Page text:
Intelligent Aerospace Radar Team (IART) is a research team at University of Oklahoma for fundamental research on aviation and navigation technologies and scientific missions. The covered areas include airborne radars for weather sensing, aviation hazard surveillance sensors, aviation support systems, weather sensor networks in ocean and airspace, algorithms for hazard detection and simulations. Unique technologies are particularly useful for unmanned sensing platforms.
(Polarimetric Airborne Radar Operating at X-band) Low-cost, airborne weather radar sensors for multiple aviation hazard detection, a fundamental research concept being developed and deployed since 2007.
Publication (2017) Airborne Weather Radar Simulation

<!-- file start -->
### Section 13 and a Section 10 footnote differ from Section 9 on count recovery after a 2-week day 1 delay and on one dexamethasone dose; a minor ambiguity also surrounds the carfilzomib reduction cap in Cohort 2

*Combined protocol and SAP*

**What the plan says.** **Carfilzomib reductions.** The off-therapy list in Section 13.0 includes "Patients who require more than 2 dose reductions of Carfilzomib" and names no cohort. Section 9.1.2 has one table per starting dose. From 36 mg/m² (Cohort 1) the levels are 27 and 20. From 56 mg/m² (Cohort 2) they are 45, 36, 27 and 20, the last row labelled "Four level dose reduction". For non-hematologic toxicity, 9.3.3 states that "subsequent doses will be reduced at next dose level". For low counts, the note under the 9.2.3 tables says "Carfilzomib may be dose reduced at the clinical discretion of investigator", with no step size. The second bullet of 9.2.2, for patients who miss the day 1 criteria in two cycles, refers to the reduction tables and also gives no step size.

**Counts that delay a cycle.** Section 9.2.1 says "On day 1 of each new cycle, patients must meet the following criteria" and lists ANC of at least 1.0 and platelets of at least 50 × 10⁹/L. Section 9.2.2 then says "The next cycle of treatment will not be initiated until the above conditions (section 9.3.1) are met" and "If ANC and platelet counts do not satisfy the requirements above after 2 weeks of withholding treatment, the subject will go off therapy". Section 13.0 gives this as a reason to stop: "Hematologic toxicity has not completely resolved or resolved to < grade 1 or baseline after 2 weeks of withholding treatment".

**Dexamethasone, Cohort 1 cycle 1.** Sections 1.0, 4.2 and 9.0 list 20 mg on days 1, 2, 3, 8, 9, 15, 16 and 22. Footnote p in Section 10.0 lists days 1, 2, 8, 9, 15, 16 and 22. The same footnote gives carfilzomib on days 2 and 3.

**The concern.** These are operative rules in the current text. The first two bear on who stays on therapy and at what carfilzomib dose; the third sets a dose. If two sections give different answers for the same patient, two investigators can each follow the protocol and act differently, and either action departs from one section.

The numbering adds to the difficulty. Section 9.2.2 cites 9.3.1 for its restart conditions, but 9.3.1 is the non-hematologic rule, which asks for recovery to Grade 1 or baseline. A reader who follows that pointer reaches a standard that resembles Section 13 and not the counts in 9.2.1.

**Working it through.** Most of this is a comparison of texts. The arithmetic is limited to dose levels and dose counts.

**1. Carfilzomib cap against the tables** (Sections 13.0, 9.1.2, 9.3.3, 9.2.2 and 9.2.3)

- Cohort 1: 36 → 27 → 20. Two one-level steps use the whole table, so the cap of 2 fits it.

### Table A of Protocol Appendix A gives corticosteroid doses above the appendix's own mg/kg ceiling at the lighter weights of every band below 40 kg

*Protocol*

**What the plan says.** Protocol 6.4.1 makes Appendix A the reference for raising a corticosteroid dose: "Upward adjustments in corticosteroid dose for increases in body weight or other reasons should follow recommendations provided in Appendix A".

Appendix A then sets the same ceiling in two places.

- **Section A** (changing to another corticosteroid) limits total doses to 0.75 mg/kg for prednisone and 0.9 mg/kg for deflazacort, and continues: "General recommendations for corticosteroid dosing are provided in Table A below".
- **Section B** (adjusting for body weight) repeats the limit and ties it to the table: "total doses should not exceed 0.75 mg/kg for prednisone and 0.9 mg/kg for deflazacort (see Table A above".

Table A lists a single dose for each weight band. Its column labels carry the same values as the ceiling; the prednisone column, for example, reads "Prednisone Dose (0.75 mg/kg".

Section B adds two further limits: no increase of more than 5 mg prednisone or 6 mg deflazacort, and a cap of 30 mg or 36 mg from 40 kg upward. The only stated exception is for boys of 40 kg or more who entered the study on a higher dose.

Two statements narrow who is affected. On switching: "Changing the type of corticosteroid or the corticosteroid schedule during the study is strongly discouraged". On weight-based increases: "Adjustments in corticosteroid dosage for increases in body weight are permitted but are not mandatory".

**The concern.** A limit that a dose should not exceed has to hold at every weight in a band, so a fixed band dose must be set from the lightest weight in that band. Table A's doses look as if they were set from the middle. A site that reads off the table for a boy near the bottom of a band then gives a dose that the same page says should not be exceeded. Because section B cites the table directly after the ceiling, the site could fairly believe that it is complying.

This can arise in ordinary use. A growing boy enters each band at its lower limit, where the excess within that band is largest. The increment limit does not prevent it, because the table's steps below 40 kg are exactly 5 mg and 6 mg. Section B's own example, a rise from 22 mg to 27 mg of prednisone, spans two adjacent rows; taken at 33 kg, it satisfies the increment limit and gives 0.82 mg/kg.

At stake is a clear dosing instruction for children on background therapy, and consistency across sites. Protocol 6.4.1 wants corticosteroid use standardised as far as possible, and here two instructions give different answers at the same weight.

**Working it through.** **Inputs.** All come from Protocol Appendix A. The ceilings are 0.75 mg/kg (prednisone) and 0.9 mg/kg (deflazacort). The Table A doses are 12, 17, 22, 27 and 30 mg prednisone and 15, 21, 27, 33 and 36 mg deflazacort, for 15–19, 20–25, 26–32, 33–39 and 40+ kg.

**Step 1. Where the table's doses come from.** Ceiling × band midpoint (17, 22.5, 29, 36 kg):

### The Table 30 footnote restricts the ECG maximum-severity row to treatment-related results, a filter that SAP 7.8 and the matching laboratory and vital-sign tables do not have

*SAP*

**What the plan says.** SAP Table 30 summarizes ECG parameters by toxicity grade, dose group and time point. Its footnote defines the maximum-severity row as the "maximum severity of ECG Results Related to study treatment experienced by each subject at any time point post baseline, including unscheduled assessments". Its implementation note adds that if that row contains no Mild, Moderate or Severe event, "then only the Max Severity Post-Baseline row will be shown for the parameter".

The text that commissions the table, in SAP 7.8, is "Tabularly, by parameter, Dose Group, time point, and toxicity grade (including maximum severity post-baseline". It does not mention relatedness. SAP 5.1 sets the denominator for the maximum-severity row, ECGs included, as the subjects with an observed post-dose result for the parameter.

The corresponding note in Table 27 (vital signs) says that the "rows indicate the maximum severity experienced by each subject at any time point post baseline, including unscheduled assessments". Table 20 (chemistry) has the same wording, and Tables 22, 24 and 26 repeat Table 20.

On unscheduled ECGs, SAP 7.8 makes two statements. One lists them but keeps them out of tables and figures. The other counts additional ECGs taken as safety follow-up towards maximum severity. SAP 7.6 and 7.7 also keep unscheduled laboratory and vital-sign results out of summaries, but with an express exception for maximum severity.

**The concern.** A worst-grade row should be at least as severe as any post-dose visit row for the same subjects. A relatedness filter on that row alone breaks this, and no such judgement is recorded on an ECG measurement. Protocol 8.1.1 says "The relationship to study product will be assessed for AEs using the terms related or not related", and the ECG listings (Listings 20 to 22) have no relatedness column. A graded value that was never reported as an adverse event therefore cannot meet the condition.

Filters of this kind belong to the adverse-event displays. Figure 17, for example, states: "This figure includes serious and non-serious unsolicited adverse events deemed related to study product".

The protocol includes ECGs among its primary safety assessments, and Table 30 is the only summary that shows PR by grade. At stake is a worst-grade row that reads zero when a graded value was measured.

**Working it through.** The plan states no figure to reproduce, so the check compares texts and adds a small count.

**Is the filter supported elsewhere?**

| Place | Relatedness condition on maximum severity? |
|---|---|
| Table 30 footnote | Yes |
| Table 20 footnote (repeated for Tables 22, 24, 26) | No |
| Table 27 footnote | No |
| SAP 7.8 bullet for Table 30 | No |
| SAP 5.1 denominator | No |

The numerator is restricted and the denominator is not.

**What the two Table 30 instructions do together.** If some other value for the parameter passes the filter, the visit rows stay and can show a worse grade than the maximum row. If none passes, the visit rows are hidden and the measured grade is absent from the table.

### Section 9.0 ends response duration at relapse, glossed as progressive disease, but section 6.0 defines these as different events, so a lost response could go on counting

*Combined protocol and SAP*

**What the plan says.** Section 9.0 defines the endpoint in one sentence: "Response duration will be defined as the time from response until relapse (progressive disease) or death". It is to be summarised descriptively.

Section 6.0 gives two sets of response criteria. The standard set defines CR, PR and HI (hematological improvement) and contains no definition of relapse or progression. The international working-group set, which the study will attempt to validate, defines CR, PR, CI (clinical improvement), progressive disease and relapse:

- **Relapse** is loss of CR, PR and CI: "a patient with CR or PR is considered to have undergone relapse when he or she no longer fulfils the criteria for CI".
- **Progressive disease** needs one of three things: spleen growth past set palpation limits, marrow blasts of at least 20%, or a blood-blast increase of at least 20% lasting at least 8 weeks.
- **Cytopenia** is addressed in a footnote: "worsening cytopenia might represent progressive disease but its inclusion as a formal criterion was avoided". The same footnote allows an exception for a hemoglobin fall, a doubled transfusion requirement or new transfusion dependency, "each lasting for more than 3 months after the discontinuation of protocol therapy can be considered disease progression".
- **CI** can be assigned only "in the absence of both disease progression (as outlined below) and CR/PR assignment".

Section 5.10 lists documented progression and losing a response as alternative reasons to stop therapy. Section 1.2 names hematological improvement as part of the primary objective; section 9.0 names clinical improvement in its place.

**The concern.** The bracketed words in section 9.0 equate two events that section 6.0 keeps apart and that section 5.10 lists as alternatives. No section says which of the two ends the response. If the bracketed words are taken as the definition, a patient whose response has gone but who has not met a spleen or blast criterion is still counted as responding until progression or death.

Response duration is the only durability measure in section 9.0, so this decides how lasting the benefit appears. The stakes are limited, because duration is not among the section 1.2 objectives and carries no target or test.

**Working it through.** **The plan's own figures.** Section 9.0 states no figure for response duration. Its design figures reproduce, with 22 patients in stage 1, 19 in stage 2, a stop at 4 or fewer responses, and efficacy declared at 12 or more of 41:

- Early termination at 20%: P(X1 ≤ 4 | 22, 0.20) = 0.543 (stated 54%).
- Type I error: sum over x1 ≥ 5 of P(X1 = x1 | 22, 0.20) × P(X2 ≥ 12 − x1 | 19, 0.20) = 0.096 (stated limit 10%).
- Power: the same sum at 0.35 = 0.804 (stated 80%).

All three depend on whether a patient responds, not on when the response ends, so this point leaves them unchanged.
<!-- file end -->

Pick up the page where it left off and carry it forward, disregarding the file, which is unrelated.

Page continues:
(Millimeter Airborne Radar for Learning and Education) is a Ka band weather and cloud radar being developed for testing on NASA’s scientific aircraft platforms. It is the first of the kind airborne radar system in OU’s history.
REM (Real-Time Embedded Processor for Multi-mission) is a highly flexible and reconfigurable heterogeneous HPC concept supporting different radar and antenna missions. It is an also advanced radar backend using RapidIO protocols.
PASIM is originally an FDTD-based EM simulator for large scale phased array antennas, it’s currently being extended to a Python-MATLAB-based, open source radar system simulator for simultaneous multi-mission evaluations.
(Micro Unmanned Robot Observation Network) is a network of intelligent, autonomous, and reliable unmanned surface vehicles (USVs) for atmosphere observations over ocean being developed, and supported by Weathernews. Currently being deployed to multiple ocean sites.
Drone Detection and Mitigation Radar (DDMR)
DDMR is a new concept for small drone (UAS) detection, mitigation and class-G air-space integration. It uses a special type of FMCW waveform for both target acquisition and counter-measure. Which can achieve small size and weight while has multiple functions.